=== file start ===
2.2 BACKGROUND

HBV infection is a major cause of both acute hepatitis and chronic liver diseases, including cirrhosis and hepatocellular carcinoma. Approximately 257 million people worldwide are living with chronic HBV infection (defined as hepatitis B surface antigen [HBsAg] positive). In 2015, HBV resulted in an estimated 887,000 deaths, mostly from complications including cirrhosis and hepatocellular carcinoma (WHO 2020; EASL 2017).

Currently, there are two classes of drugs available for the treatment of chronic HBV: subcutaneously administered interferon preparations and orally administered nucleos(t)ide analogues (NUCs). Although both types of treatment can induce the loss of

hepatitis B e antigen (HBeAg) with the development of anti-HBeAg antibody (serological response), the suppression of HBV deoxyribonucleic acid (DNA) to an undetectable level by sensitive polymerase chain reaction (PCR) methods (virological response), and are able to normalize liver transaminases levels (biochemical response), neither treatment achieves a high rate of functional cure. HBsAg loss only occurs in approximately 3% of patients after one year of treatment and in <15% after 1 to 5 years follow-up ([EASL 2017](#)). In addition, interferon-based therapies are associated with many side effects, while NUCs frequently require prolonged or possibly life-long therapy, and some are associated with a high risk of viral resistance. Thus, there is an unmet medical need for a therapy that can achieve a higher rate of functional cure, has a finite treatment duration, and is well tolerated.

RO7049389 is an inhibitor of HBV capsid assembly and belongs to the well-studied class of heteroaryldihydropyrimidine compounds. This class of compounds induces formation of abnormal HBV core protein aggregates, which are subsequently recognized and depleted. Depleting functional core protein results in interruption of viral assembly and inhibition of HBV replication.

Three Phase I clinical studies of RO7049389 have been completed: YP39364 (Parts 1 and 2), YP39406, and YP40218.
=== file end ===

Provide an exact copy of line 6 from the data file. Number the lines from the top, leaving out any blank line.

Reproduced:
Three Phase I clinical studies of RO7049389 have been completed: YP39364 (Parts 1 and 2), YP39406, and YP40218.